The “Dirty Dozen” is a list of common tax scams that target taxpayers. Compiled and issued annually every year by the IRS, this year it includes many aggressive and evolving schemes related to coronavirus tax relief, including Economic Impact Payments. The criminals behind these bogus schemes view everyone as potentially easy prey, and everyone should be on guard, especially vulnerable populations such as the elderly.
“I hoped this day wouldn’t come…but I need help with an IRS audit.”
Picture this: you own a small business. You just sent out invoices a week ago, and the checks are rolling in. As you walk to the mailbox, you have a smile on your face. You pull out the mail and see a half dozen checks…and an envelope from the IRS?
ALERT: THE BIDEN INFRASTRUCTURE BILL INCLUDES PROVISIONS THAT INCREASE THE REPORTING REQUIREMENTS FOR CRYPTOCURRENCY TRANSACTIONS. CONTACT US FOR MORE INFORMATION
When it comes to tax losses on bitcoin and other cryptocurrencies, you’ll find in this article an escape from a tax-loss rule that does not allow you to deduct a tax loss. Yes, you read that right! The tax code has rules that don’t allow current deductions for tax losses.
This year’s tax deadline may have come and gone, but it’s never too early to start planning for next year. With that in mind, here are five things you can do now to make next April 15 easier for everyone.
Thanks to the advance payments of the Child Tax Credit, approximately 60 million children received $15 billion in July, according to the Department of Treasury and the IRS. While many of these families will benefit from the extra money deposited into their bank accounts, some families may want to opt out and instead take the credit when they file their tax return next spring.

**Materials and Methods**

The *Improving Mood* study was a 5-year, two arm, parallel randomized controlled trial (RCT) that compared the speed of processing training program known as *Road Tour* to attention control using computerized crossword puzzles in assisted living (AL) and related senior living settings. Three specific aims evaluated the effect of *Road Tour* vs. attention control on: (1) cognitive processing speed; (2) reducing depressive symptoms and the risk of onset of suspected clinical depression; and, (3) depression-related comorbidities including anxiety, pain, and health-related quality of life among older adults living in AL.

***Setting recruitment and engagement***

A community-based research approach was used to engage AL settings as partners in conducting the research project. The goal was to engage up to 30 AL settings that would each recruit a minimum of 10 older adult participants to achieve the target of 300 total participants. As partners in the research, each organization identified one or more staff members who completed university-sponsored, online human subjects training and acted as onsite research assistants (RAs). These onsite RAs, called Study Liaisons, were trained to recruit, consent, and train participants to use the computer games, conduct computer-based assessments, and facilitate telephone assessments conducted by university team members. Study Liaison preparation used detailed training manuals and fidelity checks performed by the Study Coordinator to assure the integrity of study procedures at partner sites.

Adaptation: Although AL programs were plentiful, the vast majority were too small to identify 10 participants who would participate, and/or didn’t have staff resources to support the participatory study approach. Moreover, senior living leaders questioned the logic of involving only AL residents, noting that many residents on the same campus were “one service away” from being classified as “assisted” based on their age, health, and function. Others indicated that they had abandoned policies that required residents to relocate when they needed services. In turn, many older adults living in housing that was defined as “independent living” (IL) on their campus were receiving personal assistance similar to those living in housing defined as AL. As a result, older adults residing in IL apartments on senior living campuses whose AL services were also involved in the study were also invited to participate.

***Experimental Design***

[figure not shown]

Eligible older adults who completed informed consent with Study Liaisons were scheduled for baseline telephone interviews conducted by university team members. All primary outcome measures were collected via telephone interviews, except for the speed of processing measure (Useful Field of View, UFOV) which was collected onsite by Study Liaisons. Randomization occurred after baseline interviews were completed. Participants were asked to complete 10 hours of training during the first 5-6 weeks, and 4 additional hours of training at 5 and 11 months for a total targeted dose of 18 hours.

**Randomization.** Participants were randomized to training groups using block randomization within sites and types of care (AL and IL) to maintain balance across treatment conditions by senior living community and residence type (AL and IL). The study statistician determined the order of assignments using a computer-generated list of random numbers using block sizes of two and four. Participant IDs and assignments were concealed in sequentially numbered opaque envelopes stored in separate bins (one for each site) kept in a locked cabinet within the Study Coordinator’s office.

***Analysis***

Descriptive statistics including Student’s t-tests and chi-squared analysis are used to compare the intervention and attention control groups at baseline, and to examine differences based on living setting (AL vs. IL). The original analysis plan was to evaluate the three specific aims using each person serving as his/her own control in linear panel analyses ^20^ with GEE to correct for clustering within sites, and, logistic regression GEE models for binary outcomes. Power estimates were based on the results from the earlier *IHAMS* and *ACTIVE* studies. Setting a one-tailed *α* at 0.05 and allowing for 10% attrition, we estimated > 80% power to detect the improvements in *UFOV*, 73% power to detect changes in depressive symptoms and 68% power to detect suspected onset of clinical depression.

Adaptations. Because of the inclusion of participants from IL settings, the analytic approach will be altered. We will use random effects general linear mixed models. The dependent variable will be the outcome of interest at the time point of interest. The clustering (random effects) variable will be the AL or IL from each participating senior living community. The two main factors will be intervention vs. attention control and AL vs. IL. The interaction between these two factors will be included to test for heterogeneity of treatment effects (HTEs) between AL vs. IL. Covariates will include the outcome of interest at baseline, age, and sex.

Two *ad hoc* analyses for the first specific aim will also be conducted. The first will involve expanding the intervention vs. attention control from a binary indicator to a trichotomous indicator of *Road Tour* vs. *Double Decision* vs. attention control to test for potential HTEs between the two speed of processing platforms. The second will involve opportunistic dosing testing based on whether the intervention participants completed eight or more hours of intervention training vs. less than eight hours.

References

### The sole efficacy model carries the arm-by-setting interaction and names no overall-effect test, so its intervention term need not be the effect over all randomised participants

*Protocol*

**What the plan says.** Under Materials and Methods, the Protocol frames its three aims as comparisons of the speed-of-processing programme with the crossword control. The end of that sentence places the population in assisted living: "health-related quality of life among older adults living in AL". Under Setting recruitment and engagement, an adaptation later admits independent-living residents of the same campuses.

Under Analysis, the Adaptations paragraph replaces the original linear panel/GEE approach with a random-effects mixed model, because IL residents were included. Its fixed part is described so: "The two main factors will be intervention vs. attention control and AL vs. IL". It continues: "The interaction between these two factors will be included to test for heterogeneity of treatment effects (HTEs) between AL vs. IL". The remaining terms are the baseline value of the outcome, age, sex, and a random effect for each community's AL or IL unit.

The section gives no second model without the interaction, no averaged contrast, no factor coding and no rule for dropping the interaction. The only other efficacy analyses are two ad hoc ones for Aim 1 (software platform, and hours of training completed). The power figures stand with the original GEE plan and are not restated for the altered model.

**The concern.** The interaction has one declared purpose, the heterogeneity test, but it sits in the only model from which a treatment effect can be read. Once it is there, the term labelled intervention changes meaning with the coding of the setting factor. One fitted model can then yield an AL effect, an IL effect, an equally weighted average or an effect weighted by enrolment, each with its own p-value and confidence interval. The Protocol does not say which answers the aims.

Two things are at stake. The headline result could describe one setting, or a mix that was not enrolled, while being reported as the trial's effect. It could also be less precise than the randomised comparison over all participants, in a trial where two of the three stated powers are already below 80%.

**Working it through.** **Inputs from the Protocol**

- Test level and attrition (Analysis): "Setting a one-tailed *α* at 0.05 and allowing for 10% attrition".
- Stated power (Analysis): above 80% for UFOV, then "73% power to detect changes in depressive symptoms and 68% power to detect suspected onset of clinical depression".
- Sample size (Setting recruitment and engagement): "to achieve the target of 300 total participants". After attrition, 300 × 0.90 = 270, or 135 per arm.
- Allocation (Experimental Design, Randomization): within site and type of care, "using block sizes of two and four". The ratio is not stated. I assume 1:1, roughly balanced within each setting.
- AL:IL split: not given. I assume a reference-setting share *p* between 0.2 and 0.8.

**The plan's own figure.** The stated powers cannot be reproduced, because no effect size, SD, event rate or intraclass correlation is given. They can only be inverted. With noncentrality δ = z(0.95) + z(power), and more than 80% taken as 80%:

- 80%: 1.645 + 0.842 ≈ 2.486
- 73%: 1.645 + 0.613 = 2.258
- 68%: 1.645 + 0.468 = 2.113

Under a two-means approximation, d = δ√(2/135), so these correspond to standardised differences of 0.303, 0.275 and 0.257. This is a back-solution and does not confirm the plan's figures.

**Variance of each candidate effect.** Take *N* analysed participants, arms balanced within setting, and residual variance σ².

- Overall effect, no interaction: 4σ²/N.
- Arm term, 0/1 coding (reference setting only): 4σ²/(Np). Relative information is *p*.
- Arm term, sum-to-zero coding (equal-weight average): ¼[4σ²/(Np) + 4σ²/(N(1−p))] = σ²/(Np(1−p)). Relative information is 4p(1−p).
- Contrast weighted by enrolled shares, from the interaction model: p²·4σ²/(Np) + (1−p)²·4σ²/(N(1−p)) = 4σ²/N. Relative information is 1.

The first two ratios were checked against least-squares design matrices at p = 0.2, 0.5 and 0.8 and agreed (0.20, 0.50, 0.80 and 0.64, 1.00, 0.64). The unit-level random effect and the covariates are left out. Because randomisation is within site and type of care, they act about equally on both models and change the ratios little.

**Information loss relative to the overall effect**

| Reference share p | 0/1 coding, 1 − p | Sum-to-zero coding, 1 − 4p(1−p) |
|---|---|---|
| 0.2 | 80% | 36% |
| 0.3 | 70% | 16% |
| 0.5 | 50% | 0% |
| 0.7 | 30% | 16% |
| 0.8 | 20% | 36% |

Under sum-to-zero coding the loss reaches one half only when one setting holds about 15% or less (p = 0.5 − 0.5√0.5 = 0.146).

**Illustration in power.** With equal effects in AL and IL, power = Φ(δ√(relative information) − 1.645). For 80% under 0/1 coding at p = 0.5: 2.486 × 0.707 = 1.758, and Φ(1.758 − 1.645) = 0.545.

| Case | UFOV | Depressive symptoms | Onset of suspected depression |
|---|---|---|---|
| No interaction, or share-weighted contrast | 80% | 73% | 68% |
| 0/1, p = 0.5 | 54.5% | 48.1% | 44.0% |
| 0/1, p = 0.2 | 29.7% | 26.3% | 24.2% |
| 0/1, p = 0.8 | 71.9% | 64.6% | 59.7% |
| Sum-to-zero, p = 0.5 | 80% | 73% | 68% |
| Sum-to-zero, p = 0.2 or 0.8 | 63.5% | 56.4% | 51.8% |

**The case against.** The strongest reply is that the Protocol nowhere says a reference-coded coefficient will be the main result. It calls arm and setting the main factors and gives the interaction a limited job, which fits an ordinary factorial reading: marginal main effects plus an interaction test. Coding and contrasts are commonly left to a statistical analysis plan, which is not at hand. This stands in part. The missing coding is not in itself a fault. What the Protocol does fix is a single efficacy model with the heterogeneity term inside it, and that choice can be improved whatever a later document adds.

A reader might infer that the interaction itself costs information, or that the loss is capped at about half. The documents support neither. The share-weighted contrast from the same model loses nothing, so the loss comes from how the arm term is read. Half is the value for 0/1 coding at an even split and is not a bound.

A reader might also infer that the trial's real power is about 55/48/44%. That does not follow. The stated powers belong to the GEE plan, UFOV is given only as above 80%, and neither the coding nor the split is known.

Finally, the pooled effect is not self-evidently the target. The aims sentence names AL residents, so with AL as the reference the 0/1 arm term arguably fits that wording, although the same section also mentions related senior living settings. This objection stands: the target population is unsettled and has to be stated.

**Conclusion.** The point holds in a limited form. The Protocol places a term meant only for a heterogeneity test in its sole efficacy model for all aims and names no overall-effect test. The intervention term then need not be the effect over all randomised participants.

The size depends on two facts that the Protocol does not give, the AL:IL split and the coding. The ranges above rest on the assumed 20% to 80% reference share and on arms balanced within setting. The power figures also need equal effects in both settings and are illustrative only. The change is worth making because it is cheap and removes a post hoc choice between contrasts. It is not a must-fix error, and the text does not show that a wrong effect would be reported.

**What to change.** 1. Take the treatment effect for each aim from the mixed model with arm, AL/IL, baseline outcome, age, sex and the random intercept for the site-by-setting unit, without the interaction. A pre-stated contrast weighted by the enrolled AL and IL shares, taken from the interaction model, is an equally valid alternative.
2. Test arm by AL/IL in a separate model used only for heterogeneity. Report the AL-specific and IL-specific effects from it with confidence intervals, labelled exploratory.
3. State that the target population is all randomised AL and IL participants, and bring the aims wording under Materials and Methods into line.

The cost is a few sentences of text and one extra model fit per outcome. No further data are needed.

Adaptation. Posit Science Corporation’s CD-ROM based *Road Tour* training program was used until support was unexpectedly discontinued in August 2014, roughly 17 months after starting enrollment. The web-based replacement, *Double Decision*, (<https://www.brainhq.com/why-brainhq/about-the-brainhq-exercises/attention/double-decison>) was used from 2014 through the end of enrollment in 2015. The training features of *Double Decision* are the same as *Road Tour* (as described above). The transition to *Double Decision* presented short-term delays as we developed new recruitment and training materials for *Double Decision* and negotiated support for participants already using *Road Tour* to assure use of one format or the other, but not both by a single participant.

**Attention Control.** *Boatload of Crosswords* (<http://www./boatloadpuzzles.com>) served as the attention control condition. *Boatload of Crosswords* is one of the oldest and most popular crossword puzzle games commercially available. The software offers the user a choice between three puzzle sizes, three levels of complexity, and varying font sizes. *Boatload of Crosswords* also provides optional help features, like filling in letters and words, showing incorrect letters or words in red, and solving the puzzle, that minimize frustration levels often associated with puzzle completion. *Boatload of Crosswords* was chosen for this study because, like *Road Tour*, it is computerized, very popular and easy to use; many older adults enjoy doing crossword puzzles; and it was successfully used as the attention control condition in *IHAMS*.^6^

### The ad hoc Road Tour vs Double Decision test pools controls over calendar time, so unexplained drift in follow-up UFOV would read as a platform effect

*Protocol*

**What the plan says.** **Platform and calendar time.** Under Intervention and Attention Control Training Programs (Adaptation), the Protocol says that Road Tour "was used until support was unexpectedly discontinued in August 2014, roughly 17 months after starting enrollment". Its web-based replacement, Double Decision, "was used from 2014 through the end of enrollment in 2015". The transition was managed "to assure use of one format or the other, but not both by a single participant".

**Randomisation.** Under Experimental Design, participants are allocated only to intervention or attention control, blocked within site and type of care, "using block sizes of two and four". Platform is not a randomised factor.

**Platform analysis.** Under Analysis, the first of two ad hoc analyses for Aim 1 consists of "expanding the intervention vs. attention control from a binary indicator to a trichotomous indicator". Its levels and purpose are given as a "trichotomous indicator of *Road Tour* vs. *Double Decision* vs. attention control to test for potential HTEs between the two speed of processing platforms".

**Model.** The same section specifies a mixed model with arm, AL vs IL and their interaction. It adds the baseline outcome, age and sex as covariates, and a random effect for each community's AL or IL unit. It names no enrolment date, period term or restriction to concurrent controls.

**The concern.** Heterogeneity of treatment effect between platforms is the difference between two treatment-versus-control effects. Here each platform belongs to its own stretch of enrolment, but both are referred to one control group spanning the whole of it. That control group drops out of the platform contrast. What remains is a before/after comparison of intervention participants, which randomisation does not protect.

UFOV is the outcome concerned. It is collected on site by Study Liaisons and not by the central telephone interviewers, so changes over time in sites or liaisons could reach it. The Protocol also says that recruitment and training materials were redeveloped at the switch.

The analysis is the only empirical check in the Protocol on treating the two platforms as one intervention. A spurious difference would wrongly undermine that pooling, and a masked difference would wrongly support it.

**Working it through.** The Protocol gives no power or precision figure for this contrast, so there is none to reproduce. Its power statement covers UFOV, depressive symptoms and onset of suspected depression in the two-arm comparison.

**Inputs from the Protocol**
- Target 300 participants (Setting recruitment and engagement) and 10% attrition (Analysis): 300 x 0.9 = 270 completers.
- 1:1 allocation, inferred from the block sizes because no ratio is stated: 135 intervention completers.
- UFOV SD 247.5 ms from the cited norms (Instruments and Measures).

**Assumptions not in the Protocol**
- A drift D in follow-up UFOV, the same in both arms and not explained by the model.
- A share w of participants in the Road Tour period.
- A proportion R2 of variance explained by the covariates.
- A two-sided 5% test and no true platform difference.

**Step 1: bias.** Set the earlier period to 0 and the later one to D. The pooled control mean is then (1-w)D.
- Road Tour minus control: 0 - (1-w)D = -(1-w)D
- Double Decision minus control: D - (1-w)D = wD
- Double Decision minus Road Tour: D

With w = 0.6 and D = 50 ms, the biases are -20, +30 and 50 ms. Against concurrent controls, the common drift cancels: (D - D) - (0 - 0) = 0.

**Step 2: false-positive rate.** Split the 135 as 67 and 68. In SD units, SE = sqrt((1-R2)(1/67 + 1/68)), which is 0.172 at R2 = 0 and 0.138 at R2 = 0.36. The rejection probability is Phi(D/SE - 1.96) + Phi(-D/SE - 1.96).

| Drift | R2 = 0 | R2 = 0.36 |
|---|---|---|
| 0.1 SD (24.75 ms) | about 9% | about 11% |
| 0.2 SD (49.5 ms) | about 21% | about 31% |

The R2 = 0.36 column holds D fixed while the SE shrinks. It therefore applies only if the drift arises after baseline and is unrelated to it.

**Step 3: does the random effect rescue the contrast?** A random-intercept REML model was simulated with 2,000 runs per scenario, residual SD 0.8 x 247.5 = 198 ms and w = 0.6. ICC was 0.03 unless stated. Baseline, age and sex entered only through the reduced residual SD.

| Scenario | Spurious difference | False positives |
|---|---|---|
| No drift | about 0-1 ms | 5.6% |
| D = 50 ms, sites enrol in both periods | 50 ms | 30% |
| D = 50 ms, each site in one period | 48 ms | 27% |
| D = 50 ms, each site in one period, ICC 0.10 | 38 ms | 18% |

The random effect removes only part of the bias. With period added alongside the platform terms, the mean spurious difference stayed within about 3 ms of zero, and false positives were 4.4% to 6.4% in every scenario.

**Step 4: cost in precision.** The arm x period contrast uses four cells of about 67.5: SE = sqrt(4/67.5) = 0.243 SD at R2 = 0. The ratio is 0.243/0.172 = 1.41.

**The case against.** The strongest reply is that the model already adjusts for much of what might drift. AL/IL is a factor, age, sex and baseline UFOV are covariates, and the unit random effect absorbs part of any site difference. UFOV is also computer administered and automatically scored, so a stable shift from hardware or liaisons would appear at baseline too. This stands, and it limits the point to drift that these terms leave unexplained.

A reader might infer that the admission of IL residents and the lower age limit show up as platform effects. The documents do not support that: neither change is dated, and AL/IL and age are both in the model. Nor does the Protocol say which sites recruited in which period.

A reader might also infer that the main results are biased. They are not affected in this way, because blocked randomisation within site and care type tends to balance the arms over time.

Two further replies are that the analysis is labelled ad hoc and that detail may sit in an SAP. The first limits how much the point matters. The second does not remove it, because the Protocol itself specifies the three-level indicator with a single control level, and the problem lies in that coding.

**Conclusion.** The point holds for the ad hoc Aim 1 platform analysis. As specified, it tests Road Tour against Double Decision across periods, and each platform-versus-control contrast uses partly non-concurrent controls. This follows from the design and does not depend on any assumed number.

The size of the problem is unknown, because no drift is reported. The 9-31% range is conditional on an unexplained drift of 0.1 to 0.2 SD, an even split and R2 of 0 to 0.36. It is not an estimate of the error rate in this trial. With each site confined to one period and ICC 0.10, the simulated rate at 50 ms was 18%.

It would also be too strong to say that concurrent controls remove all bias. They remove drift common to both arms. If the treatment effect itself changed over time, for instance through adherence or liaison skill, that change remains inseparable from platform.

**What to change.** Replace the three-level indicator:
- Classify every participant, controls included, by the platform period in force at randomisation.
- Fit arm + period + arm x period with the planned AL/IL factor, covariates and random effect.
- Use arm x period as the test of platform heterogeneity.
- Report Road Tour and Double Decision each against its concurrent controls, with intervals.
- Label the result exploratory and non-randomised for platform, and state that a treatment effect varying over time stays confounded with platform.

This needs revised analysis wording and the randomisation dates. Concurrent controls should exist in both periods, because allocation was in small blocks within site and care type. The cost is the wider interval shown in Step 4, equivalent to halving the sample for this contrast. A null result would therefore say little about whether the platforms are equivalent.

Summer is wedding season — even during a pandemic — and newlyweds should understand how tying the knot can affect their tax situation. Marriage changes many things, and taxes is one of them. Here’s a tax checklist for newly married couples:
If you’re looking to sell your home this year, then it may be time to take a closer look at the exclusion rules and cost basis of your home to reduce your taxable gain on the sale of a home.
The IRS home sale exclusion rule allows an exclusion of gain up to $250,000 for a single taxpayer or $500,000 for a married couple filing jointly. This exclusion can be used over and over during your lifetime (but not more frequently than every 24 months), as long as you meet certain ownership and use tests.
When choosing a payroll service provider to handle payroll and payroll tax, employers need to make sure they choose a trusted payroll service that can help them avoid missed deposits for employment taxes and other unpaid bills. Typically, these clients remain legally responsible for paying the taxes due, even if the employer sent funds to the payroll service provider for required deposits or payments.
The Coronavirus Aid, Relief, and Economic Security Act allowed self-employed individuals and household employers to defer the payment of certain Social Security taxes on their Form 1040 for tax year 2020 over the next two years. Half of the deferred Social Security tax is due by December 31, 2021, and the remainder is due by December 31, 2022.
Teachers and other educators should remember that they can deduct certain unreimbursed expenses such as classroom supplies, training, and travel — even when schools switched to hybrid or remote learning models during the pandemic last spring. Deducting these expenses helps reduce the amount of tax owed when filing a tax return.